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Covid – difficult moment when the answers are not straightforward

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Yesterday we ran a Zoom session for care home staff in Rotherham.

We had originally planned for this to be a rapid-setup ECHO, like the ones I have described before; as with everything in Covid we didn’t have the time, resources or I guess ‘cheyshek’ as the Yiddish word goes, to pursue all the governance, paperwork and coordination to do it officially; we therefore ran a Zoom training session for care homes in Rotherham focusing on infection, prevention and control, the use of personal protective equipment (IPC & PPE) and a little bit from me gabbing-on about whatever seemed relevant at the time.

We put-aside concern about the ‘security’ of Zoom – accepting that if someone wanted to bomb our call, so be it (this is apparently where during an Alcoholics Anonymous session a hacker from Belarus photobombs/gate-crashes the meeting).

Anyway.

We had 45-odd people tune-in (my estimate, although difficult to determine as not everyone had their cameras turned-on) (Something I recently learned to be a ‘thing’ in Zoomland, in that turning your camera off is kind of acceptable to younger people who prefer to watch but not be watched; kind of weird to me though, a little like joining a party via a one-way mirror).

Getting to the difficult moment.

We ran through the talk; when and how to don and doff, what to touch, how to clean, wipe, isolate and so on.

Lynn, our wonderful Care Homes Team nurse ran a demonstration of how to put on and take off the kit;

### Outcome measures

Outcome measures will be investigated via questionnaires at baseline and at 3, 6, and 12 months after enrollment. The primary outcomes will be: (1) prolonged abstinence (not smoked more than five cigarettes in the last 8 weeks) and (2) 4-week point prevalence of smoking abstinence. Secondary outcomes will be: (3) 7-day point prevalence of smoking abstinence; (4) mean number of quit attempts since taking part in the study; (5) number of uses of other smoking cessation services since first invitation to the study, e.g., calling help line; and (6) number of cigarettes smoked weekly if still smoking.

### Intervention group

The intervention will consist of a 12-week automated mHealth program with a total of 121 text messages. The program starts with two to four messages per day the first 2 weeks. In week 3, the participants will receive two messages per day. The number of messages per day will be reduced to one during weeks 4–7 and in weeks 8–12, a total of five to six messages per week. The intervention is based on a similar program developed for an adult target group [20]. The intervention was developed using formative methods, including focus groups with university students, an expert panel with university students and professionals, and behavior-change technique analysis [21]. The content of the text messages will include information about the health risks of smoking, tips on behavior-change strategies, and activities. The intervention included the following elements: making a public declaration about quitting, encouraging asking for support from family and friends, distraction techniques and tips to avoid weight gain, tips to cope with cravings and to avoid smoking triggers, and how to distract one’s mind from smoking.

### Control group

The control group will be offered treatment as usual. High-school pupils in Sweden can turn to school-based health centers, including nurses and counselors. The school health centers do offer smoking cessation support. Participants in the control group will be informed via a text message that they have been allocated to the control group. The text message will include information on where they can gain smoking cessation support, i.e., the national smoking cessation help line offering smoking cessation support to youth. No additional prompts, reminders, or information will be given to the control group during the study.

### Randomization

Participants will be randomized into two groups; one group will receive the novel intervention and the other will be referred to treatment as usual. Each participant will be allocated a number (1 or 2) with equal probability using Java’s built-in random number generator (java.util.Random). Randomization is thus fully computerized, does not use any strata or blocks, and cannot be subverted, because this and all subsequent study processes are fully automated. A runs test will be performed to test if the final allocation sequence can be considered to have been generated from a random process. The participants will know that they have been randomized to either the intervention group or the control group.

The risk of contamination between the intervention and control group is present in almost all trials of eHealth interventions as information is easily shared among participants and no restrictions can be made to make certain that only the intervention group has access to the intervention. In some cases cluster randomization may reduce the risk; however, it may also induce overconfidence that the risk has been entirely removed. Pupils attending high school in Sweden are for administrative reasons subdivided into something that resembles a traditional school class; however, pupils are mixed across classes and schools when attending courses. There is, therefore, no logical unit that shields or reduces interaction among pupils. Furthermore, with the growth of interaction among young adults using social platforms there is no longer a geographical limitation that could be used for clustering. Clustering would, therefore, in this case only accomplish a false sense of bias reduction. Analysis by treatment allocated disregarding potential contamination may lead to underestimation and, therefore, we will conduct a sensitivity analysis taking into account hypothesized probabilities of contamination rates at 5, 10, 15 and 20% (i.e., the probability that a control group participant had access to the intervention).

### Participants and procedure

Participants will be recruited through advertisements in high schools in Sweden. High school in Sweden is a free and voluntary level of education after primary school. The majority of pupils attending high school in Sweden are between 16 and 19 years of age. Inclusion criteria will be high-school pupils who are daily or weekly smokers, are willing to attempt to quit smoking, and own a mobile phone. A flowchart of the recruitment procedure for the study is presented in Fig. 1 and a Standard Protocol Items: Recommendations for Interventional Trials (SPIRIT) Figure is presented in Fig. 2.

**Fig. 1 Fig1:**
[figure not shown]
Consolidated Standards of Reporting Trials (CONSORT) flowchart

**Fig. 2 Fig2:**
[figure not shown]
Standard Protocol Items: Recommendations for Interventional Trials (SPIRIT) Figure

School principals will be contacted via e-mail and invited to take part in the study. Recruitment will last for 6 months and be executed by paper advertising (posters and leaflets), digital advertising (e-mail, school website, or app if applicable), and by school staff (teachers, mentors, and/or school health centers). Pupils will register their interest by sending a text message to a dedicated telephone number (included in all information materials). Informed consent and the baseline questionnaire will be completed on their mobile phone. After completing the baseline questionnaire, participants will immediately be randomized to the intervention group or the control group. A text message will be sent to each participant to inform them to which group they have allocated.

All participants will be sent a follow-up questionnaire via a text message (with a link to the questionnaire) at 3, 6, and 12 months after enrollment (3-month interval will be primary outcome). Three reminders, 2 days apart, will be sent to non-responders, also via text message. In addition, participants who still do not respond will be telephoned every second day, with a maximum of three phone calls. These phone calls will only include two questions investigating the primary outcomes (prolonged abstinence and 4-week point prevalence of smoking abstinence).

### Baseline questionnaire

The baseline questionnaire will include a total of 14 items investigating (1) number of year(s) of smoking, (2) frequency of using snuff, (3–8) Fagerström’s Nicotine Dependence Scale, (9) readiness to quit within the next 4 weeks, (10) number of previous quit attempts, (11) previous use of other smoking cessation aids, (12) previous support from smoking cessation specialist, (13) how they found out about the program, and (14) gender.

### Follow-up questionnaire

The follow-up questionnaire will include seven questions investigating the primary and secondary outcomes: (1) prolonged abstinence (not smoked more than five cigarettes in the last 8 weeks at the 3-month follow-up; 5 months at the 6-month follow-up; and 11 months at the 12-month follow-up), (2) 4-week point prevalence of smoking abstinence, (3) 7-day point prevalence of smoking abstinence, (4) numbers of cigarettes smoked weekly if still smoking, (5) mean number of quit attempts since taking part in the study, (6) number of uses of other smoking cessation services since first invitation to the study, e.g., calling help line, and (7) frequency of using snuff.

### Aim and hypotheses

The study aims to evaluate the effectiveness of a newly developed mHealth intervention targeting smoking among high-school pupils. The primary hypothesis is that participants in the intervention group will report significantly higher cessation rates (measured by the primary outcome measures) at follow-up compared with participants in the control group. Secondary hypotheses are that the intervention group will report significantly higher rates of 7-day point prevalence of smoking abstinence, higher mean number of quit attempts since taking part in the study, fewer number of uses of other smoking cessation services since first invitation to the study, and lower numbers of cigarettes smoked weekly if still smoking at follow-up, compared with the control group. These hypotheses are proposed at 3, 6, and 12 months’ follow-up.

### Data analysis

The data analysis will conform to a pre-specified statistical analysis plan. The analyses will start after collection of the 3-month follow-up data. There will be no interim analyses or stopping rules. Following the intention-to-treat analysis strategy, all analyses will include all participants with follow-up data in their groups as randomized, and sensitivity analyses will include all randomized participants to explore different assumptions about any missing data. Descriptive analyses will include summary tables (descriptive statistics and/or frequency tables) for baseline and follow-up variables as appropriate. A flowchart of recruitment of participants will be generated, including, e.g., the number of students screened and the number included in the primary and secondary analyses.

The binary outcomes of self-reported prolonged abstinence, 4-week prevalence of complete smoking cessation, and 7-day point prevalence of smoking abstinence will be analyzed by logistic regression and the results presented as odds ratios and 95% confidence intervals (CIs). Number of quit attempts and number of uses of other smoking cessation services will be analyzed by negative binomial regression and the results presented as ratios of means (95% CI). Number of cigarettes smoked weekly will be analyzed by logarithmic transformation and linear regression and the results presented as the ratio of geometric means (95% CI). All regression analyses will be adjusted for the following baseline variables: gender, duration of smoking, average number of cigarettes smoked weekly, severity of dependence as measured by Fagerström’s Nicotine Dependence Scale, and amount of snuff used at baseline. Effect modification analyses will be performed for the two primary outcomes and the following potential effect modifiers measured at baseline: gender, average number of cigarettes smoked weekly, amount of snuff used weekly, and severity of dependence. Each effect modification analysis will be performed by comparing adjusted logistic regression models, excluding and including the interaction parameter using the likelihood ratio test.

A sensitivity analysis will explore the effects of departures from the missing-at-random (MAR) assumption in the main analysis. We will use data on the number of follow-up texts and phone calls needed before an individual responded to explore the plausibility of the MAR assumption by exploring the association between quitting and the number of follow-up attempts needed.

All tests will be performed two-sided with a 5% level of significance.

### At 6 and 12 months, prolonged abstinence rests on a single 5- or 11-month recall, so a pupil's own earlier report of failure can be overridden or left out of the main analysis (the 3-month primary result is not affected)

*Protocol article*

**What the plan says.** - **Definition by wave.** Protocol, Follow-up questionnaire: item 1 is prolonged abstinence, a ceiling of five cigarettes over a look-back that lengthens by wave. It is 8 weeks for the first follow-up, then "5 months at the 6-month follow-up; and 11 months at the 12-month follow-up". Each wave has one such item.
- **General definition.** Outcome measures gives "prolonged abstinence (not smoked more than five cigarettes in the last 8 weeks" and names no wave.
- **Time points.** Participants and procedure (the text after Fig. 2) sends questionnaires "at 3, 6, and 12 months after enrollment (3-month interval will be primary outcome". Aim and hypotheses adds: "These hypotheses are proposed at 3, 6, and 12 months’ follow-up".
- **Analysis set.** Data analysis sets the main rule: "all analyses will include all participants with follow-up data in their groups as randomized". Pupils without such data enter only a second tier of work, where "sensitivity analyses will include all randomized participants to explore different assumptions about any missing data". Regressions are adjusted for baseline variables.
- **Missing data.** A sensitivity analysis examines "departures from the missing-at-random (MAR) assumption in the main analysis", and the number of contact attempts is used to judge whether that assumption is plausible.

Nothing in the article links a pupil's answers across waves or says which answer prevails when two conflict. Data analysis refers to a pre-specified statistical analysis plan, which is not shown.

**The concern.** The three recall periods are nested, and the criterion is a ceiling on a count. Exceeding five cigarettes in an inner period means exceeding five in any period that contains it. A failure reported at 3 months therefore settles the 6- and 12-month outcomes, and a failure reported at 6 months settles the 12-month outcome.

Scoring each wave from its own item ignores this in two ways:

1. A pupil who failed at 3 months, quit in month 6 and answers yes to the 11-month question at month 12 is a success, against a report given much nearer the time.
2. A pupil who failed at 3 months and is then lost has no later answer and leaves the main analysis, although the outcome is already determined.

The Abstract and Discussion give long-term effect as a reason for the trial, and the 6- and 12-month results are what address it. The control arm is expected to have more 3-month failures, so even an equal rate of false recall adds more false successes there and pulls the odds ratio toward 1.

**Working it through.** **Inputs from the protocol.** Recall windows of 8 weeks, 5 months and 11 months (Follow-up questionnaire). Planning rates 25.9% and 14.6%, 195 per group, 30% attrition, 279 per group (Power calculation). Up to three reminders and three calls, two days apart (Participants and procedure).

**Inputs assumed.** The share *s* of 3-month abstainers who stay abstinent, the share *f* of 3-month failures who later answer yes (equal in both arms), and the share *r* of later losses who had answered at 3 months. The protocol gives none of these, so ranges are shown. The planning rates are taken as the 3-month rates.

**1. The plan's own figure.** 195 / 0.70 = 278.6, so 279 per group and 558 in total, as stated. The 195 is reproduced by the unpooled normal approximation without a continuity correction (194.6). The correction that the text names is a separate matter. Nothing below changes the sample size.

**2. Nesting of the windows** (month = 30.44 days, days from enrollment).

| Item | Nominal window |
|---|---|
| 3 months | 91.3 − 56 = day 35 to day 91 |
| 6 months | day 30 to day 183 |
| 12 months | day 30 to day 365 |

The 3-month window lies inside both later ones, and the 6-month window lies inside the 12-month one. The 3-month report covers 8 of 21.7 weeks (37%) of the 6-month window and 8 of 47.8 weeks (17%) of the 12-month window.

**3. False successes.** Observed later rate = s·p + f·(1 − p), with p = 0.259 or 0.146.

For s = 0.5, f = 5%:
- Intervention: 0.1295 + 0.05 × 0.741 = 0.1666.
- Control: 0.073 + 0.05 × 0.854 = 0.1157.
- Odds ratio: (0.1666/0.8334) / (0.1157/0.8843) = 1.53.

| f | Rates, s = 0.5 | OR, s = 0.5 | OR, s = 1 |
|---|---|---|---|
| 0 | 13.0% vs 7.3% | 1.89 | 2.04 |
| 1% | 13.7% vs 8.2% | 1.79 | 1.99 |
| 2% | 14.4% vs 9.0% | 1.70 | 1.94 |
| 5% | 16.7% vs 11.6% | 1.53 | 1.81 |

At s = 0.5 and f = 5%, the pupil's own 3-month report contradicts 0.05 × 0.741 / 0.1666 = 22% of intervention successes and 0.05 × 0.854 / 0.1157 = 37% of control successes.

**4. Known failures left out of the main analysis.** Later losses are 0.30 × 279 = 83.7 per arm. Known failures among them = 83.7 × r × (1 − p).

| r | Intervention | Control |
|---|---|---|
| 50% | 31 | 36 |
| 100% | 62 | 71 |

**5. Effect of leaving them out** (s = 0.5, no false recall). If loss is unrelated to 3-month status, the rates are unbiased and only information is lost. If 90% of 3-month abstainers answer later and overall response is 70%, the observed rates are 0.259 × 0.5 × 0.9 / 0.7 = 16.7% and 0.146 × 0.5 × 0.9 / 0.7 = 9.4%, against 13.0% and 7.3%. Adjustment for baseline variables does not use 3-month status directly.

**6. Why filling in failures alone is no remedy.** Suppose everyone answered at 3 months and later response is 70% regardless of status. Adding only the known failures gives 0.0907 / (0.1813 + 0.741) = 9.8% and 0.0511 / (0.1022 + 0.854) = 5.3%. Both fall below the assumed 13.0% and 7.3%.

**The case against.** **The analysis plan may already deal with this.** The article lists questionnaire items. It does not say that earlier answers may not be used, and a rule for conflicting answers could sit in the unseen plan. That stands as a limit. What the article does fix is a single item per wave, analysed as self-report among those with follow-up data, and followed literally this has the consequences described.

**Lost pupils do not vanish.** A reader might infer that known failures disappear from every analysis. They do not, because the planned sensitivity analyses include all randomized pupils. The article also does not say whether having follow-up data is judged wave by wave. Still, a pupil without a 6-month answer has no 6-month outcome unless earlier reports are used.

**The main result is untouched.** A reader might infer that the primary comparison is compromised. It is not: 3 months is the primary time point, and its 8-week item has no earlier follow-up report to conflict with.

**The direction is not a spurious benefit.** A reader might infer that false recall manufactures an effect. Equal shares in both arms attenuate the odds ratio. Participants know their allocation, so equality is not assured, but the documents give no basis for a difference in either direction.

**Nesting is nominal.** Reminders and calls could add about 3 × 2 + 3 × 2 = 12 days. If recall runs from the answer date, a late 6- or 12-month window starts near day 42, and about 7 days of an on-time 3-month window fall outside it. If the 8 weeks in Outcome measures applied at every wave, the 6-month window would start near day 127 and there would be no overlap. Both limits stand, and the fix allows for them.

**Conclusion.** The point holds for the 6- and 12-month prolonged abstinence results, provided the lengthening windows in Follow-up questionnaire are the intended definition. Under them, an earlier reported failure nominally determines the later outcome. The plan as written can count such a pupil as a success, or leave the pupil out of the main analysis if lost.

Then someone asked about The Guidance.

I put this in capitals as it is, like one-way mirrors, another ‘thing’.

You see, since Covid began in earnest, in the UK, round-about the start of March those of us working in care have been receiving daily updates of the guidance from the Department of Health or Public Health England (I am not that clear what the difference between the two is, although I guess the DoH is full of bureaucrats and managers directly influenced by politicians and PHE is full of doctors, nurses, social workers and managers indirectly (or not) influenced by politicians) (I may be wrong).

As an example, yesterday I received 14 updates with different items of guidance and, it is like this every day. If we have been running this for, let’s say, 30 days, that is something in the region of 400 documents.

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Yes, a lot.

Too much in fact.

I actually started the talk yesterday with the comment that initially there was too little information which wasn’t helpful, now there is too much information which is equally as useless; no happy medium, or, perhaps I am just never happy with what I have got.

We, that is the doctors, nurses, health and social care managers do our best to keep-up; it is impossible (particularly when the guidance comes-out and it is obviously wrong e.g. the first discussions about only using PPE when you thought someone had Covid (was illogical) or the more recent guidance about family members verifying the death of their husbands or wives (immoral/wrong).

So, I guess, I have to hold my hands-up and say, I am not reading most of it.

I am not back where I was after the last election where I deleted my Facebook, Twitter and BBC News apps, but possibly getting there (I still haven’t reinstalled the BBC).

I appreciate I am getting off-topic although it is kind of relevant;

You see, Lynn, after her donning and doffing, explained that if you are caring for a patient (resident in social care (these people have retained some elements of their identity unlike the anonymising process of turning into a patient)) who likely has (or has been tested for and definitely has) Covid and is actively coughing, they are likely to be releasing multiple (i.e. trillions) or particles of Covid Virus into the air; some of this might land on your goggles and facemask and pinnie and after caring for such a person, it is reasonable to take the gown and mask off and use a new one before you move-on to the next resident.